There's a reason that certain wavelengths are known as "visible" light, because those are the wavelengths that humans and most animals even remotely like us can see. But one mammal can see in ultraviolet light...and it's all because of snow.
On the light spectrum, ultraviolet fits in right between visible light and X-rays. It's invisible to the human eye, but we deal with its effects all the time - because it's in sunlight, it's a key part of what causes sunburn and other potentially damaging things to our bodies. Ultraviolet light is also what causes snow blindness, in which the eyes effectively get sunburned by the ultraviolet light reflected off of fresh snow. We'll be coming back to that in just a moment.
We know that a lot of our most distant relatives - birds, reptiles, insects, and so on - can see ultraviolet light, or at least wavelengths very close to it. But it was generally thought that mammals don't have eyes built to process those wavelengths. That's why recent research at University College London has turned up something very unexpected: reindeer rely on ultraviolet lights to see in the snowy expanses of the Arctic.
Lead researcher Glen Jeffery explains:
"We discovered that reindeer can not only see ultraviolet light but they can also make sense of the image to find food and stay safe. Humans and almost all other mammals could never do this as our lenses just don't let UV through into the eye. In conditions where there is a lot of UV – when surrounded by snow, for example – it can be damaging to our eyes. In the process of blocking UV light from reaching the retina, our cornea and lens absorb its damaging energy and can be temporarily burned. The front of the eye becomes cloudy and so we call this snow blindness. Although this is normally reversible and plays a vital role to protect our sensitive retinas from potential damage, it is very painful."
Since reindeer have to deal with Arctic snow for most of the year - which can reflect up to 90% of ultraviolet light - it makes sense that they would have developed the ability to see into the ultraviolet wavelengths. But it isn't simply a question of avoiding snow blindness. As Jeffery explains, their ultraviolet vision actually allows reindeer to see things that all other animals would miss:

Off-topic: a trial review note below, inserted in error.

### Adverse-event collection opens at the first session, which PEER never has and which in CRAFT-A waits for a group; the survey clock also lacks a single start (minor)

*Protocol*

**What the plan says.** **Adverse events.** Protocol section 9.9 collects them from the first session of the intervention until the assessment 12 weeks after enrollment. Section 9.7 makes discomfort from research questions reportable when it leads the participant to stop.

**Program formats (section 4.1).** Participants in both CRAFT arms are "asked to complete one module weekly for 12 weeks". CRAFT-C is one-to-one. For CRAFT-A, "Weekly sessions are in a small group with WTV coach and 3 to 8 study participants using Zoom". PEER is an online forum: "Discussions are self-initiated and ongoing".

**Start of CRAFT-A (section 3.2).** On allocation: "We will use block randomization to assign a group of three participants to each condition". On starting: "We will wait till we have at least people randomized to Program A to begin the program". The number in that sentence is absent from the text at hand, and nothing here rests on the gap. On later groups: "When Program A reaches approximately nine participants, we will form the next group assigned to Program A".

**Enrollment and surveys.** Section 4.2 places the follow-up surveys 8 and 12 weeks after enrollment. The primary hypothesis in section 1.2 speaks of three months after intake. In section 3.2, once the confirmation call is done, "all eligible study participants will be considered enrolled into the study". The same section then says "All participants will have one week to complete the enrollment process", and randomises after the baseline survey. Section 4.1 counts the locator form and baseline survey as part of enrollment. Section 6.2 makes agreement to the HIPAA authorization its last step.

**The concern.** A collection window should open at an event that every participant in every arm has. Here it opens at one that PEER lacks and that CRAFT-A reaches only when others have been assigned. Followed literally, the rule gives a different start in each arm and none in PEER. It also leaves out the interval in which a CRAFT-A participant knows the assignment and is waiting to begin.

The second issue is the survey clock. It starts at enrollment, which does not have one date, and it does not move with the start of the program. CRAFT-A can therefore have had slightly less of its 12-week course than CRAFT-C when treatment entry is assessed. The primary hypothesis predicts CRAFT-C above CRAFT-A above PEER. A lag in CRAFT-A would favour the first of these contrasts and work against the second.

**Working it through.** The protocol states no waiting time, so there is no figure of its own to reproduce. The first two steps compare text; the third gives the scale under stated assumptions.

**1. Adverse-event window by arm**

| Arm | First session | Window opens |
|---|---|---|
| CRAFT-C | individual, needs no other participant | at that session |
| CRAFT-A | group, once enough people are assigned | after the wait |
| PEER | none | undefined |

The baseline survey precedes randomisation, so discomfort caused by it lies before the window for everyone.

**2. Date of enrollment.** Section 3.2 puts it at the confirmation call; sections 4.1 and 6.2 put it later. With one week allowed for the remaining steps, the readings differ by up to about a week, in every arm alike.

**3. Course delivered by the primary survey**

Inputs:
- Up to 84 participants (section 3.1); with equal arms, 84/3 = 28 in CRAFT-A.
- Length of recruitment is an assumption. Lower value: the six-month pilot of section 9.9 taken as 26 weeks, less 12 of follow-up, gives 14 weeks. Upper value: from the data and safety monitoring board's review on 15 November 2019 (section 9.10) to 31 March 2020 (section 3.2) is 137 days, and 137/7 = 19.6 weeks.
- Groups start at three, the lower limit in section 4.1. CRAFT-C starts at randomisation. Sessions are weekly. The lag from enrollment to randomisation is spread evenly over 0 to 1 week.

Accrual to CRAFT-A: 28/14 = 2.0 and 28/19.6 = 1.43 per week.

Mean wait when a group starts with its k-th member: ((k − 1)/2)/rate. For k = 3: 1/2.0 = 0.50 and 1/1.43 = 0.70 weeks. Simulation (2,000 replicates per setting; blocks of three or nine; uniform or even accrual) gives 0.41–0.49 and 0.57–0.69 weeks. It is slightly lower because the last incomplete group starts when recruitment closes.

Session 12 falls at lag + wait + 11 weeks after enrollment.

"When we used cameras that could pick up UV, we noticed that there are some very important things that absorb UV light and therefore appear black, contrasting strongly with the snow. This includes urine - a sign of predators or competitors; lichens - a major food source in winter; and fur, making predators such as wolves very easy to see despite being camouflaged to other animals that can't see UV."
And, because all scientists are really mad scientists at heart, Jeffery closed with a little speculation on what everyone here is really thinking about - what's it going to take for us humans to start seeing into ultraviolet:
"The question remains as to why the reindeer's eyes don't seem to be damaged by UV. Perhaps it's not as bad for eyes as we first thought? Or maybe they have a unique way of protecting themselves, which we could learn from and perhaps develop new strategies to prevent or treat the damage the UV can cause to humans."
I'm calling it now. A superhero named Reindeer Man with the powers of ultraviolet vision will be tromping through the wastes of northern Scandinavia by 2015. Actually, that's sort of the premise of Hanna, now that I think about it.